The idea of a person dying with dignity has surprisingly not been a focal point in healthcare until the 1950s when Dame Cicely Saunders shed light on the fact that people with a terminal illness needed a specialized approach to care. Her vision was for comprehensive patient-centered care that addressed the physical, mental, and emotional needs in a location separate from the sterile hospital environment that was the norm. 

The hospice we know today is very different from its humble beginnings. Despite its more mainstream presence, many people still have misconceptions about hospice care and the population it serves. To unveil some of the mystery surrounding hospice, we interviewed the long-time Hospice of Redmond Medical Director, David Tretheway, MD.

In 1999, Dr. Tretheway was approached by Hospice of Redmond and asked if he would be their Medical Director. Before being asked, he considered himself an “aggressive internist” running the Intensive Care Unit in Redmond. For Dr. David Tretheway, seeing how advances in medicine could prolong life was miraculous. But on the flip side, he also saw how healthcare could create more suffering for an individual facing a terminal illness through overtreatment. 

Dr. Tretheway’s early experiences in medicine helped shape the vision he held for how medicine should be. So, when he was asked to be the Medical Director of Hospice of Redmond, Dr. Tretheway didn’t hesitate. He longed to be a part of the organization he had long respected. Being asked was the greatest compliment he’s ever been given.

But Dr. Tretheway had to jump a few hurdles before he could start. 

In 1999, hospice was quite different than it is today. It wasn’t recognized as a subspecialty, so Dr. Tretheway had to take classes to become certified by the American Board of Hospice & Palliative Medicine. This certification ceased to exist in 2008. But by the time this happened, Dr. Tretheway had been the Medical Director for nine years.

Today, to be Board Certified as a specialist in hospice and palliative medicine, one must complete intensive training, testing, and experiential learning. And due to his vast experience, Dr. Tretheway was grandfathered in as a specialist and allowed to take the examination to receive the newly formed board certification.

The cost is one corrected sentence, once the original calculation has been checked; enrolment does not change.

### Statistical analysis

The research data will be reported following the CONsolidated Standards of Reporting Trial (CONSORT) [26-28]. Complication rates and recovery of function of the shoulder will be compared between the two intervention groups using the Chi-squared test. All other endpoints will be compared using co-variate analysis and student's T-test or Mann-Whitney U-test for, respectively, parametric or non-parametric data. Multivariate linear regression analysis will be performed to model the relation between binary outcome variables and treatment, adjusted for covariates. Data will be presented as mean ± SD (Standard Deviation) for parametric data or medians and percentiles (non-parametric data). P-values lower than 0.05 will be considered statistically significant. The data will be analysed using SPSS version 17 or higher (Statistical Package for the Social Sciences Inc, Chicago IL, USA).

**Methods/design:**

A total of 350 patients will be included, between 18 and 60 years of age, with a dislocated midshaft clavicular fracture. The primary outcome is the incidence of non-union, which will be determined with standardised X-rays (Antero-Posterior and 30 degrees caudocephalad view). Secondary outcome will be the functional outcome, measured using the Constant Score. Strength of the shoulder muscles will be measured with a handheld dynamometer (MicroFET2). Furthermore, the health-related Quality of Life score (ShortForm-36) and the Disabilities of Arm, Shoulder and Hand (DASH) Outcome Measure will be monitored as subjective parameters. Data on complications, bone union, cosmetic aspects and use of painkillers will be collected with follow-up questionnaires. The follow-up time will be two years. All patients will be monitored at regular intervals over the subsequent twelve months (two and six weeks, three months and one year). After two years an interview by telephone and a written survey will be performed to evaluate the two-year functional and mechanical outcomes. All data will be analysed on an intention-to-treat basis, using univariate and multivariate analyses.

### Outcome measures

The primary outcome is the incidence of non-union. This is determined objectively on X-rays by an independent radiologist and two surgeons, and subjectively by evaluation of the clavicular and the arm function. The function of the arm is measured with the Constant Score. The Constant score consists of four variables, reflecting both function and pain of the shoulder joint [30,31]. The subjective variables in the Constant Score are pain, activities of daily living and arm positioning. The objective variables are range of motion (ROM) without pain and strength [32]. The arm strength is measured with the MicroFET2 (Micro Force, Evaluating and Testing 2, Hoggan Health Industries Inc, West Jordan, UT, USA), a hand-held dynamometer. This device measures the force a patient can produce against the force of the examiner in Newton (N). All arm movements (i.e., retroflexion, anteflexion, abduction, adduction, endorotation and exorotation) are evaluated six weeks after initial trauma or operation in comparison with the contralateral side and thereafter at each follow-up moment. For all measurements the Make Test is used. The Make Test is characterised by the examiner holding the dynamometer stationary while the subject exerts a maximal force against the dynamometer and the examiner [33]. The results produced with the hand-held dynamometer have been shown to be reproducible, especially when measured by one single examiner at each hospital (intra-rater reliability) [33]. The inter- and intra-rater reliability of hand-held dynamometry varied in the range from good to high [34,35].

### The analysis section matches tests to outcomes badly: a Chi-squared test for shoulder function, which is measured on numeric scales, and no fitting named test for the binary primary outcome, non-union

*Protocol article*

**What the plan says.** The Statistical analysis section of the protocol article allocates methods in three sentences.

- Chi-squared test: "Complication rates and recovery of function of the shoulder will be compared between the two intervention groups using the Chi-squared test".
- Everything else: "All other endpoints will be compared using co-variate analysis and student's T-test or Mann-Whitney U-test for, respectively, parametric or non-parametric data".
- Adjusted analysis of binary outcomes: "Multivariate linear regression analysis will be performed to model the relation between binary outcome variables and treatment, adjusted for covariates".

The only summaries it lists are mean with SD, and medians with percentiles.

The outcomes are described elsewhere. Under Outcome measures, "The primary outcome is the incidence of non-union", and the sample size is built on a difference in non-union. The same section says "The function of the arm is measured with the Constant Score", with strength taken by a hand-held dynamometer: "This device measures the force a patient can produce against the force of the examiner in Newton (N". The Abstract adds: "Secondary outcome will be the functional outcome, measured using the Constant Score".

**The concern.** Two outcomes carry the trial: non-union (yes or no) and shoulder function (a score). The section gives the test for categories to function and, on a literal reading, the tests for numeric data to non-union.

Why did you decide to choose a career in hospice? 

From my experience working in the ICU, I knew that patients and families were happier with hospice care than with ICU care. My philosophy aligned with the hospice philosophy on the importance of moving someone who has stopped curative treatment for a terminal illness to their home where they have more quality time with friends and family. 

Why Hospice of Redmond?

I knew that Hospice of Redmond was different. They don’t pick and choose their patients based on their illness. They accept all patients regardless of their ability to pay. They’ve been a mainstay of medical care in Redmond, and the community has supported them like no other organization I have ever seen. Our volunteers are wonderful, and the community supports everything that we do. In my opinion, this is how medicine should be practiced. It is a team approach at Hospice of Redmond. The doctor isn’t sitting with a scepter above all. Our team of nurses, social workers, aides, volunteers, chaplains, bereavement specialists, and myself talk about patients regularly. Everyone has a voice. And we all make a decision together as a team, which is how it should be. We are successful because of the team approach, not one individual.